TODAY NICARAGUA – Hurricane Eta slowed to tropical storm speeds on Wednesday morning even as it pummeled Nicaragua, killing two people there and one in neighboring Honduras, while unleashing fierce winds and heavy downpours.
The storm had hammered impoverished indigenous communities along the coast when it made landfall a day earlier and caused heavy rains throughout much of Central America.
“Quite a lot of trees have fallen and traffic has been badly affected”, said Nicaraguan infrastructure minister Oscar Mojica.
Eta uprooted trees and ripped roofs off homes in Bilwi, the biggest town on the northeastern coast and also known as Puerto Cabezas.
“We spent the whole night with strong gusts of wind, accompanied by rain,” Kenny Lisby, head of a local radio station, told AFP. “It’s possible there will be quite a lot of destruction.”
Winds tore down the concrete perimeter walls of the town’s baseball stadium, and left a trail of fallen trees as dazed cattle and other animals wandered through the streets.
Giovany Nelson, 34, said his family was “locked in a room listening to the wind destroying the roof.”
Two Nicaraguans died after they were buried in a landslide while working in a mine in the municipality of Bonanza, the director of the local Red Cross, Auner Garcia, told Channel 10 television.
Authorities in Honduras said a child died in a collapsed house there, bringing the death toll in the region to three so far.
The National Hurricane Center warned the effects of Eta could be catastrophic for the region.
But it said the storm’s winds had slowed to 70 miles (110 kilometers) per hour on Wednesday morning, about half the speed at which Eta made landfall.
The storm is forecast to continue moving inland over northern Nicaragua and central Honduras through Wednesday and into Thursday.
At the request of the government, the UN World Food Programme (WFP) said it had sent 80 tonnes of food for distribution in the region.
Some 100,000 people live in Bilwi and adjacent communities along the coast, mostly inhabited by indigenous Miskito and Mayagna people who are among the poorest in Nicaragua.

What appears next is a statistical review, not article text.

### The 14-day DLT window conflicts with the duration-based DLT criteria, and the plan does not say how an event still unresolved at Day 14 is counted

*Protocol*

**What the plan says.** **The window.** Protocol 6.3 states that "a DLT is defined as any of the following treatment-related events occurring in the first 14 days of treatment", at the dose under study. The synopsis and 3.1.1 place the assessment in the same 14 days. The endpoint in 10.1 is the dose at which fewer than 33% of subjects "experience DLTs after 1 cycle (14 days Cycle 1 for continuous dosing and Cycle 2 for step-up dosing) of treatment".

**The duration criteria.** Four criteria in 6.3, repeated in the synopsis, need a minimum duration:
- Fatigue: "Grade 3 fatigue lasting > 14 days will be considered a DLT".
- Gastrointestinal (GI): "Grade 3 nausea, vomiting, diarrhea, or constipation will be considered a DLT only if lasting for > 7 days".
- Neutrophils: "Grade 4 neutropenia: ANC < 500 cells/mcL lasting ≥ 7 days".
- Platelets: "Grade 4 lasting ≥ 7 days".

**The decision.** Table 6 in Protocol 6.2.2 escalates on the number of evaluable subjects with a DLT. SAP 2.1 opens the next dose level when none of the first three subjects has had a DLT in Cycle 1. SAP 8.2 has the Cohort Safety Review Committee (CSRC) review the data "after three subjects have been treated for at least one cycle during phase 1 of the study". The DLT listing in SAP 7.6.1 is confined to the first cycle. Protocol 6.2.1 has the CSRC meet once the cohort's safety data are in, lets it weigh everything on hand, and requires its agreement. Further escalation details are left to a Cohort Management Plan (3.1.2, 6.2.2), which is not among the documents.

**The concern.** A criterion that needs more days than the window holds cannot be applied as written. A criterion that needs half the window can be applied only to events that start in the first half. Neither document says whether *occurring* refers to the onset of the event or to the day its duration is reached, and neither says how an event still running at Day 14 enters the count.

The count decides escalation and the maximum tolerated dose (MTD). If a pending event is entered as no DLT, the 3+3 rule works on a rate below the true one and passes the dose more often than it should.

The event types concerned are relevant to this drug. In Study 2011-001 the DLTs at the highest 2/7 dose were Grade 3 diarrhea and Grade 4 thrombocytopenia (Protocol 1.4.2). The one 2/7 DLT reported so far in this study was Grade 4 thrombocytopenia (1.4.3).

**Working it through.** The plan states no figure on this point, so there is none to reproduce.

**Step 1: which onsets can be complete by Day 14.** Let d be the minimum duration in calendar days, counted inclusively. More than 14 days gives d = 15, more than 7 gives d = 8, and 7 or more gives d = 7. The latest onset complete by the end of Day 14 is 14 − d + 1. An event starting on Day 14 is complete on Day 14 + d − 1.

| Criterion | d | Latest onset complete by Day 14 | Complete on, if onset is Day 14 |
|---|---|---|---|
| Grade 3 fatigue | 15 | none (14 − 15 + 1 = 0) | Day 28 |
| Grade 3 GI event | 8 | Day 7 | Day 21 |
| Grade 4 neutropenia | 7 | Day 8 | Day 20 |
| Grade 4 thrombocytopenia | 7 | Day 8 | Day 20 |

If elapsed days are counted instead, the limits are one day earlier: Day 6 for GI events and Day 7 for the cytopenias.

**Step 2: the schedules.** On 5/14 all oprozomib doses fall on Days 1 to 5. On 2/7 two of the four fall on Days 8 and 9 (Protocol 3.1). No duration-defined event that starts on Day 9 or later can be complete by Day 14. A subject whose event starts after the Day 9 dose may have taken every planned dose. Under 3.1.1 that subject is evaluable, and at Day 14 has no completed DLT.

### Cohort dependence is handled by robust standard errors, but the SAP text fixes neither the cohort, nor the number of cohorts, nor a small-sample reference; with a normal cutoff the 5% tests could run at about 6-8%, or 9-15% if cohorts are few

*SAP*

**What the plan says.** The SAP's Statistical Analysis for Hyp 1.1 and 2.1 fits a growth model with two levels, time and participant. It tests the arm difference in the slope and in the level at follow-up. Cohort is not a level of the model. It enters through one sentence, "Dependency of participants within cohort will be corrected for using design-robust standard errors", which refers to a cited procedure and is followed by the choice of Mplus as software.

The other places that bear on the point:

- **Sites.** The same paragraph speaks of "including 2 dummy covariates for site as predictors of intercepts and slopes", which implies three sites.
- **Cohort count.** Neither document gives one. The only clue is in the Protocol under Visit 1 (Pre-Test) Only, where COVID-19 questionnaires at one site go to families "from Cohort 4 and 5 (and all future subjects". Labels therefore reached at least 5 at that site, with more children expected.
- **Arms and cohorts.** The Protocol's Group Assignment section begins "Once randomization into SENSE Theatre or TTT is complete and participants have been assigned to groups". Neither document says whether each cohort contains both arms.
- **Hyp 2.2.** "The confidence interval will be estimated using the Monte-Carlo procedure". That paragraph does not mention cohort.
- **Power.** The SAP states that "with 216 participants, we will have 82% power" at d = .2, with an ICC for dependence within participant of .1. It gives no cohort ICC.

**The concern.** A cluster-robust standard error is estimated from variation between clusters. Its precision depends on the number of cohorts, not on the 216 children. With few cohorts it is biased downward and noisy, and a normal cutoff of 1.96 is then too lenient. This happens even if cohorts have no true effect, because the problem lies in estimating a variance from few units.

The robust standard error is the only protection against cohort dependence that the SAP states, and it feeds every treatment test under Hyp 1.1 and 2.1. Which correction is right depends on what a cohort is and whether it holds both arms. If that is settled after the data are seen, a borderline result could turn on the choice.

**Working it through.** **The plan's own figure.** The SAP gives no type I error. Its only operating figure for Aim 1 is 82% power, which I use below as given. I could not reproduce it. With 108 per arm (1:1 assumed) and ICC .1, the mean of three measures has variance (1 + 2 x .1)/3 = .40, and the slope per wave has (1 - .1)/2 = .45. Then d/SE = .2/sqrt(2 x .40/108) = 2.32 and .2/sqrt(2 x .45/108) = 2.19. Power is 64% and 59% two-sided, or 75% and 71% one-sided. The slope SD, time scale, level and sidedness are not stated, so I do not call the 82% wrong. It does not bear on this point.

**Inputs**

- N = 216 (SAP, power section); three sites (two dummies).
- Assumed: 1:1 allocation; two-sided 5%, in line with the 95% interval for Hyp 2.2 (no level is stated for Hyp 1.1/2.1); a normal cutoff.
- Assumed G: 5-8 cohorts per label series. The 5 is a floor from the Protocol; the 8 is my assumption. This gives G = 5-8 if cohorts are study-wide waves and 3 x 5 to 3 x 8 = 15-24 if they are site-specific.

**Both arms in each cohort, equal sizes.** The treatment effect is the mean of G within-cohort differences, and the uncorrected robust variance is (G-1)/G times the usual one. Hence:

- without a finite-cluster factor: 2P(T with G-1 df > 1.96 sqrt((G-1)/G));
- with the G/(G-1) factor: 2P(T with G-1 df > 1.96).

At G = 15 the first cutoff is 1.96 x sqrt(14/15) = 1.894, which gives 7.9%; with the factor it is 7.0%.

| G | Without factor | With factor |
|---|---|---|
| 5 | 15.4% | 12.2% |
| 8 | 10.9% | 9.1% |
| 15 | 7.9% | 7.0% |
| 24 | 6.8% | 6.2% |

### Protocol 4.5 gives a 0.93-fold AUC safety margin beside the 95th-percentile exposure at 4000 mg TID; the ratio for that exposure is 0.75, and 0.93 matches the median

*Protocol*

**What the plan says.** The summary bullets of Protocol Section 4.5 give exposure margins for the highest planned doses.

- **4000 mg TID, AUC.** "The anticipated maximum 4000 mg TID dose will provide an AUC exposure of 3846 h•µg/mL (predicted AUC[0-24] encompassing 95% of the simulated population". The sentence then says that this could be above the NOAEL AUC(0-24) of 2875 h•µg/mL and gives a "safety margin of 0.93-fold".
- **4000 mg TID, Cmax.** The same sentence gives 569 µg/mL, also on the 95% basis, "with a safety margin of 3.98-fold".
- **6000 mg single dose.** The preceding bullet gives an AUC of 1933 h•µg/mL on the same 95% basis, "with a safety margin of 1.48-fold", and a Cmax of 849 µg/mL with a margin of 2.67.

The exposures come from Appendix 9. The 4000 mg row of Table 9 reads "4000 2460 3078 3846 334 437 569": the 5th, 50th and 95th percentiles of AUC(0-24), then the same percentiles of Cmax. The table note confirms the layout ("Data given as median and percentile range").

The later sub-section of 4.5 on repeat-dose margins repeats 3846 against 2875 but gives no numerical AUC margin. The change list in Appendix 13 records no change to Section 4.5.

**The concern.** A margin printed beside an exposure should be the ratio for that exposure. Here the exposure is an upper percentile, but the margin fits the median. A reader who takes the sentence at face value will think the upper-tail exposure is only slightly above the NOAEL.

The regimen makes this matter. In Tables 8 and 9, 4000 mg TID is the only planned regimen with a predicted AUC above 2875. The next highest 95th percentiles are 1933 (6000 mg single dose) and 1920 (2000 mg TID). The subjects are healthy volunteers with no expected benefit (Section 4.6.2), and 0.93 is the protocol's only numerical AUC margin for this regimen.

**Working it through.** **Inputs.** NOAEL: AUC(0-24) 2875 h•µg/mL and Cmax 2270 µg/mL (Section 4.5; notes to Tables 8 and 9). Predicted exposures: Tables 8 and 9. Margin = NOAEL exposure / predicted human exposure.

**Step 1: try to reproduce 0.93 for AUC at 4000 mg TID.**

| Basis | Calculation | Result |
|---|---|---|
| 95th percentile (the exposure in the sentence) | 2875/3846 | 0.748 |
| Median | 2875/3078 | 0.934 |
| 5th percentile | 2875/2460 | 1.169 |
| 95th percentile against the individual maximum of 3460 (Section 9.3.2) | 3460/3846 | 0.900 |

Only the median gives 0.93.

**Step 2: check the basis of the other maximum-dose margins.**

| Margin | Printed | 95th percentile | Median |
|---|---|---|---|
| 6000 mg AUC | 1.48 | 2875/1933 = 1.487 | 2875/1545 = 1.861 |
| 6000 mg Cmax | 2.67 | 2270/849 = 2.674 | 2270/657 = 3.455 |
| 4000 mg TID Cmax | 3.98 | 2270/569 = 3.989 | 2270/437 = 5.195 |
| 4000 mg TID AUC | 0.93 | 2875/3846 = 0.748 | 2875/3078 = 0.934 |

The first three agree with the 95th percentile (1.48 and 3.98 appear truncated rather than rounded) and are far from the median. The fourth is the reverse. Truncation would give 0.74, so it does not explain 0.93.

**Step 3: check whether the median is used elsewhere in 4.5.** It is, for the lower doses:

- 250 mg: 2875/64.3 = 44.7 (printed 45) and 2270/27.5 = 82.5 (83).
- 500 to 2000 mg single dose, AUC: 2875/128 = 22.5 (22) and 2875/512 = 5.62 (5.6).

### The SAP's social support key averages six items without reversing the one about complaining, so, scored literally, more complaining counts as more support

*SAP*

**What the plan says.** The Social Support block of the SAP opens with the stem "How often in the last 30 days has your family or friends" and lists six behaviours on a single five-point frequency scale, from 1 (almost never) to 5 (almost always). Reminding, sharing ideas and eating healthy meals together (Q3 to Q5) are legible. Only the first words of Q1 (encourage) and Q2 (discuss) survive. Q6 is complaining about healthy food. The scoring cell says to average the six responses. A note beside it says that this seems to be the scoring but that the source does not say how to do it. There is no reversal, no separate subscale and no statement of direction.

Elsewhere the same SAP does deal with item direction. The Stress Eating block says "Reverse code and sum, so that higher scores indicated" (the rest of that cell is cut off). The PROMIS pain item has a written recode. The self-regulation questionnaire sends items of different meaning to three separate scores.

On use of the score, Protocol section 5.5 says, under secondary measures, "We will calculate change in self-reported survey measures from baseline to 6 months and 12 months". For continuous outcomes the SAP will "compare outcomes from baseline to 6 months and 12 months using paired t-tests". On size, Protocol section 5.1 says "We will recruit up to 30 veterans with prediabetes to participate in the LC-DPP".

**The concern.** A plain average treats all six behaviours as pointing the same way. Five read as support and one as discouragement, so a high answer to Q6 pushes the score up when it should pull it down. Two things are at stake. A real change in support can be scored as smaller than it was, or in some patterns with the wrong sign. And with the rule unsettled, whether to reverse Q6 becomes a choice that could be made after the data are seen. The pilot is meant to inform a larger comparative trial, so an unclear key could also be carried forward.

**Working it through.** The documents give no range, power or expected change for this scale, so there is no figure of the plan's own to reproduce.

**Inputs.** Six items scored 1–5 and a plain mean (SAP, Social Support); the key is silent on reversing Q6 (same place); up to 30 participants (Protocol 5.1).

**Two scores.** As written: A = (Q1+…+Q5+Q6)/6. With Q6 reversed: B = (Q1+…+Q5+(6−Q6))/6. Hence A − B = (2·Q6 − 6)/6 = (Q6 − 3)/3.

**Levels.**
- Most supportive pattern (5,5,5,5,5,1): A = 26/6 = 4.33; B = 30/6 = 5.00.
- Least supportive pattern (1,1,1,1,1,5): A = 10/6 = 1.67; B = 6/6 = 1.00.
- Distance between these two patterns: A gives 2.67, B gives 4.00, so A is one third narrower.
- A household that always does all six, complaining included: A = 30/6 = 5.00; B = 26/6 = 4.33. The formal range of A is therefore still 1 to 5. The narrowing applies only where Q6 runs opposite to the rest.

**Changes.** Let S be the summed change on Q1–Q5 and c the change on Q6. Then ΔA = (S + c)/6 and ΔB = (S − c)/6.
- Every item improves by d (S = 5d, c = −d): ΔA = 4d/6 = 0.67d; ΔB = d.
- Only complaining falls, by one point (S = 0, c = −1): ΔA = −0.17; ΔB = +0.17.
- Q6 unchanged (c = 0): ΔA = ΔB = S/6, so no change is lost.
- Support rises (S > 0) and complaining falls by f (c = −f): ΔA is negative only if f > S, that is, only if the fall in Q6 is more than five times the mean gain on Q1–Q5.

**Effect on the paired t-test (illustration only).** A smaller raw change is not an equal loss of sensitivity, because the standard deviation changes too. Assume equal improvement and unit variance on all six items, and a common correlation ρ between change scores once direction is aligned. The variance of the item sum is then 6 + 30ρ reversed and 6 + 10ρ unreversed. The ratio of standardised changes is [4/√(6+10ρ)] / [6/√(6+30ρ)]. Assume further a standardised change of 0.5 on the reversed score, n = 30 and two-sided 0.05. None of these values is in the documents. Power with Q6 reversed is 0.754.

“Bilwi has been badly affected, there are surrounding neighborhoods and bridges that are flooded, many houses are without roofs,” said Kevin Gonzalez, a community volunteer helping with the relief effort.
“It was a terrifying night because the strong gusts of wind generated a sound like a tractor demolishing everything in its way,” Joel Quin, 35, a Bilwi resident, told AFP.
The hurricane is likely to have a devastating effect on the communities’ main livelihoods of fishing and agriculture, the WFP said.
As the surface layer of oceans warms due to climate change, hurricanes are becoming more powerful and carrying more water, posing an increasing threat to the world’s coastal communities, scientists say.
Storm surges amplified by rising seas can be especially devastating.
In the coastal community of Prinzapolka, winds tore the zinc roofs from simple wood-framed dwellings, local teacher Kevin Lacwood told AFP.
The government said it had evacuated 20,000 people from the coast to shelters inland.
The governments in Nicaragua, with more than six million people, and neighboring Honduras, with more than nine million, had warned populations in the path of the hurricane to prepare as best they could.
In El Salvador, President Nayib Bukele said on national radio and television that more than 100,000 people from the government, relief organizations, the police and army were ready to help the population during and after the hurricane.